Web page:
Greece, one of the smallest members of NATO, has positioned itself in the current enlargement debate as one of the most ardent supporters of the widest expansion possible. Greece's ambassador to NATO, Vassilis Kaskarelis, told RFE/RL that Greece sees the enlargement process as contributing vitally to Europe's security, and is prepared to offer a "discount" to Bulgaria and Romania, which do not yet meet all NATO requirements. On the other hand, he said, there's not enough support among the allies for the idea of a similar discount for Albania and Macedonia.
Brussels, 23 September 2002 (RFE/RL) -- Although one of the smallest allies in NATO, Greece is also one of the most outspoken.
This is good news for the applicant countries, given that Greece's ambassador at the alliance's Brussels headquarters, Vassilis Kaskarelis, says Athens has from the very beginning championed the "broadest-possible enlargement."
Kaskarelis said Greece's ardent support for bold NATO enlargement stems from a belief that it is essential for the stability and security of Europe that "all European countries should, as soon as possible, participate both in NATO and the [European Union]." "We in Athens believe that it is essential nowadays with the dramatic changes that took place during the past 10 years to establish a kind of single safety area in Europe, which will include as many countries as possible, and if possible, all the European countries," Kaskarelis said.
Naturally, Greece also has its own, more specific regional-security concerns. This means, Kaskarelis said, that Athens has taken a particularly benevolent view of the Balkan applicants: Bulgaria, Romania, Albania, and Macedonia. He said Greece has worked hard to help those countries meet NATO standards. "Now, as I told you, we supported all the candidatures, but out of [the] nine countries, we supported especially the candidatures of the Balkan countries, among them Bulgaria and Romania. Being neighbors of those countries, being deeply involved in the area politically, financially, economically, and culturally, we strongly believe that by bringing these countries [into] NATO and the European Union, it will ameliorate the climate of cooperation and stability conditions in the region," Kaskarelis said.
Kaskarelis said that despite a "long history of problems" between Greece and neighboring Turkey, both NATO allies have cooperated closely on the issue, promoting in particular the case of the Balkan applicant countries.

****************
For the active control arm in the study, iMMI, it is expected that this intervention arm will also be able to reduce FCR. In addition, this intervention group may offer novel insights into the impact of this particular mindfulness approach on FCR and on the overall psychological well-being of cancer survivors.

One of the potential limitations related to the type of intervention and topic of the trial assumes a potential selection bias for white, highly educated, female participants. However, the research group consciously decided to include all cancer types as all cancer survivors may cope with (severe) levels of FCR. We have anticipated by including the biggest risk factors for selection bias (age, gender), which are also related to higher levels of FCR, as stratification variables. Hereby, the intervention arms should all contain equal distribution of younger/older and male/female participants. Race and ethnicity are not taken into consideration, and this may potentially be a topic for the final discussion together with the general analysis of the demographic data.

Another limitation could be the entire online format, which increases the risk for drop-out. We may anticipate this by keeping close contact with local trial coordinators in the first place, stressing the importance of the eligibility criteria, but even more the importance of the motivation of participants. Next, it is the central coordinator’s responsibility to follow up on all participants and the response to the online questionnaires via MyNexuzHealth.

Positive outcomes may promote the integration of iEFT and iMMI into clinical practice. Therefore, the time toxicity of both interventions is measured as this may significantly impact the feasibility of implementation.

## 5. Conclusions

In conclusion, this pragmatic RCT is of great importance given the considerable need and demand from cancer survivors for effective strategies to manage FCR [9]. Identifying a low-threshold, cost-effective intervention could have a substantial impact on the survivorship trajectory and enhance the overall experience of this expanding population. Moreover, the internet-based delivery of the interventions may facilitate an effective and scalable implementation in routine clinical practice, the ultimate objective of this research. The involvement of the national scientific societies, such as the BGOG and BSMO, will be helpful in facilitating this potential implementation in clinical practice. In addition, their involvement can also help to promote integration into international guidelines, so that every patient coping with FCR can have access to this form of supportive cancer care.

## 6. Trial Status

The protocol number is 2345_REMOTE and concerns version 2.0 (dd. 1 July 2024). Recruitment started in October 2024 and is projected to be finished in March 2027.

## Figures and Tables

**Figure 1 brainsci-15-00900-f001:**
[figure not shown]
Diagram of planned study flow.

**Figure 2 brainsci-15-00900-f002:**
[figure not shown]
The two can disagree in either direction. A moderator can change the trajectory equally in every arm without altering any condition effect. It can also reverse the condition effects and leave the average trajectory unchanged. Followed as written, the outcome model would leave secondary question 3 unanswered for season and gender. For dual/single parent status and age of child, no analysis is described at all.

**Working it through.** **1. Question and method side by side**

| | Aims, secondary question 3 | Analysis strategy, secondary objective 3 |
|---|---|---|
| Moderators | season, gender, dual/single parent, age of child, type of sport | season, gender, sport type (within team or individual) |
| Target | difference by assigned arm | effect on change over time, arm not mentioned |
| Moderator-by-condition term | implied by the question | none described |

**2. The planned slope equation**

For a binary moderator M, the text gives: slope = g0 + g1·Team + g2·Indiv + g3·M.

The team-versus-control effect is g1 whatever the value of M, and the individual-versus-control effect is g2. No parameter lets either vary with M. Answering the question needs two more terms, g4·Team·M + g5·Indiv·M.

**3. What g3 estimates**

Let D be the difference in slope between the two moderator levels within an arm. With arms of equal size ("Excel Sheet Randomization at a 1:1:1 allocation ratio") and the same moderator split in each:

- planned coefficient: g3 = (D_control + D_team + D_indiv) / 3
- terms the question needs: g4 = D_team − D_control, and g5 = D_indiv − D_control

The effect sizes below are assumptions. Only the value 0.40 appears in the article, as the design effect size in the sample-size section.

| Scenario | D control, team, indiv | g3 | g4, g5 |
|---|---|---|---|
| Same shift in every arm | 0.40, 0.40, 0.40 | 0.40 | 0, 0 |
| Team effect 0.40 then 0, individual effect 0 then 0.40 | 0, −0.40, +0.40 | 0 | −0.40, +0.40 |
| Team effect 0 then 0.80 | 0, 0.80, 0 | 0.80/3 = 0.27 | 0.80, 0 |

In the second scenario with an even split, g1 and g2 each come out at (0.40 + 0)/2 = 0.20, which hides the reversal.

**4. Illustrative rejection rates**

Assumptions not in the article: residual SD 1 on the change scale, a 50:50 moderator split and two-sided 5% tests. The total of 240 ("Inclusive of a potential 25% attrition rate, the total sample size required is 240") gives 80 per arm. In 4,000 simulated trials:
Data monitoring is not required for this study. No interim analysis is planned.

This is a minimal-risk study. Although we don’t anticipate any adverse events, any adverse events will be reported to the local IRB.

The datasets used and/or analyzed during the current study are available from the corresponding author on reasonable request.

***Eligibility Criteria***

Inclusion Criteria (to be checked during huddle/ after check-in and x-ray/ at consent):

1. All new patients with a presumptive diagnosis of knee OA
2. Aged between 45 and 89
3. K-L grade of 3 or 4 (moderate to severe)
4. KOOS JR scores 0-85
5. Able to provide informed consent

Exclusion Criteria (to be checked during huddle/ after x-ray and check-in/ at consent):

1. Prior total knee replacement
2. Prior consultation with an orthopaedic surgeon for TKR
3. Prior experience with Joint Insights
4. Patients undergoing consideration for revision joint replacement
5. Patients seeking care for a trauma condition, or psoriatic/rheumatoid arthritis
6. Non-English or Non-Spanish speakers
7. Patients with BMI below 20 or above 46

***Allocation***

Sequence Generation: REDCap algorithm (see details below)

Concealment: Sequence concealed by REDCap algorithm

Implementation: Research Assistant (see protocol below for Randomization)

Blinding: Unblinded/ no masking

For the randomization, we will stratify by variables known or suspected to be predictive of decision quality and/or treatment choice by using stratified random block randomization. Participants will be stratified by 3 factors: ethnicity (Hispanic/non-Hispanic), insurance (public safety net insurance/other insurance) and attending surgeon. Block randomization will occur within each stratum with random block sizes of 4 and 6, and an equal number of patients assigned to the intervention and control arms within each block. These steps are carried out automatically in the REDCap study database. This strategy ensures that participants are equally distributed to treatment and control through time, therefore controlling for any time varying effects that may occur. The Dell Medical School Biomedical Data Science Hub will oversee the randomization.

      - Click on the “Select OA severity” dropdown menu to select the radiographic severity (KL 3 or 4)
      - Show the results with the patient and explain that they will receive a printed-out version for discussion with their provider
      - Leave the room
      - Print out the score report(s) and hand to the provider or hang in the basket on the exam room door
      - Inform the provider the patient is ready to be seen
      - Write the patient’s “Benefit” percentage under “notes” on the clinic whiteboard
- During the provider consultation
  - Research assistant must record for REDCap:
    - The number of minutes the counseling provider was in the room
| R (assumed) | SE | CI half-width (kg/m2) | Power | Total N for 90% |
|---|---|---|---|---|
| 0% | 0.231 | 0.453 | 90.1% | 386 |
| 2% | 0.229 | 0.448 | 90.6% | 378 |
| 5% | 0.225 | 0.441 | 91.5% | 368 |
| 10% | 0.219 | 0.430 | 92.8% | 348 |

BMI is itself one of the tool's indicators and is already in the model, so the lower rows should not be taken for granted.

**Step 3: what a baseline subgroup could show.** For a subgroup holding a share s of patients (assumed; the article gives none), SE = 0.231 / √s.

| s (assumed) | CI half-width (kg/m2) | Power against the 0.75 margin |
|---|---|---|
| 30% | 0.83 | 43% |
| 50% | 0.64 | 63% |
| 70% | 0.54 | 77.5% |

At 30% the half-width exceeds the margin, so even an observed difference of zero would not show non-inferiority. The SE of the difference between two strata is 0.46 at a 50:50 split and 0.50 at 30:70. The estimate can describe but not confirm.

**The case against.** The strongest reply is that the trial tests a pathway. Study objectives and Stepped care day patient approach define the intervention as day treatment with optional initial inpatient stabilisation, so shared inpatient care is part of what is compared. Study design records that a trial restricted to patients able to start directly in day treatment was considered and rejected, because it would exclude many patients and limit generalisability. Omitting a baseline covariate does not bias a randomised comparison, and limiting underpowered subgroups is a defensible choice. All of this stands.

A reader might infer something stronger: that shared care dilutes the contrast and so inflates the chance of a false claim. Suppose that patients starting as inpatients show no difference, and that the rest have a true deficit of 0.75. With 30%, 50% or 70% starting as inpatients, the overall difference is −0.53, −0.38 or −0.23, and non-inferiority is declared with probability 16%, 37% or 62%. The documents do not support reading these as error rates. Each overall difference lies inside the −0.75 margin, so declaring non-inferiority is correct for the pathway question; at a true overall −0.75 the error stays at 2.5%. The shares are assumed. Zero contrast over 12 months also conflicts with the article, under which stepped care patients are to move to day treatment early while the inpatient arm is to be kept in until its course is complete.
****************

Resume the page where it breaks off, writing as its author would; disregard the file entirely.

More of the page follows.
This has not always been easy, Kaskarelis said, as not a single Balkan applicant meets all the political, economic, and military entry criteria set by NATO. He said there has been strong opposition to extending invitations to the Balkan applicants. Greece, however, has argued that certain "discounts" must be made. "Our point of view was that even if all the countries could not [meet] these criteria, we should 'make a discount,' to put it simply, because it is much more important for the stability in Europe, the security of Europe to have these candidate countries in NATO than to keep them out," Kaskarelis said.
Greece seems to have won the argument, at least partially. Kaskarelis said there is as yet no official consensus on which countries the alliance should invite to join at its Prague summit in November, but that, "unofficially," the probability is high that seven of the nine applicants will receive invitations.
This means Bulgaria and Romania are likely to be afforded their discounts, but Albania and Macedonia not. "You might ask me why we made the distinction between Romania and Bulgaria [on the one hand] and Albania and [Macedonia on the other]. It's that Albania and [Macedonia] -- which, I repeat, we are also deeply involved [with] trying to assist them in all fields to overcome the problems that they have and to establish democratic processes, human rights, the economic field, and everywhere -- they have to do some more work. As far as we are concerned, we could accept them tomorrow. But the vast majority of the allies has drawn a line saying that they don't meet the criteria, but [still] they are close, much closer than the others," Kaskarelis said.
But, Kaskarelis warned, invitations to join NATO are "just the beginning" for Bulgaria and Romania, too. They will have to continue working hard to meet NATO's membership criteria. Kaskarelis said this is "normal," however, noting that Greece itself is involved in this "constant, very long" process to keep pace with NATO's evolving standards.
Kaskarelis said that in the longer term, "all European nations" should be included in NATO's political and security structures. This, he said, goes, among others, for Georgia, whose president last week reiterated his wish to take his country into NATO.
Kaskarelis said closer relations with Russia are a part of this wider European engagement policy, adding that Greece has for a long time argued for upgrading NATO's relations with Moscow. As he said, "You cannot talk about security and stability in Europe without cooperating closely with Russia."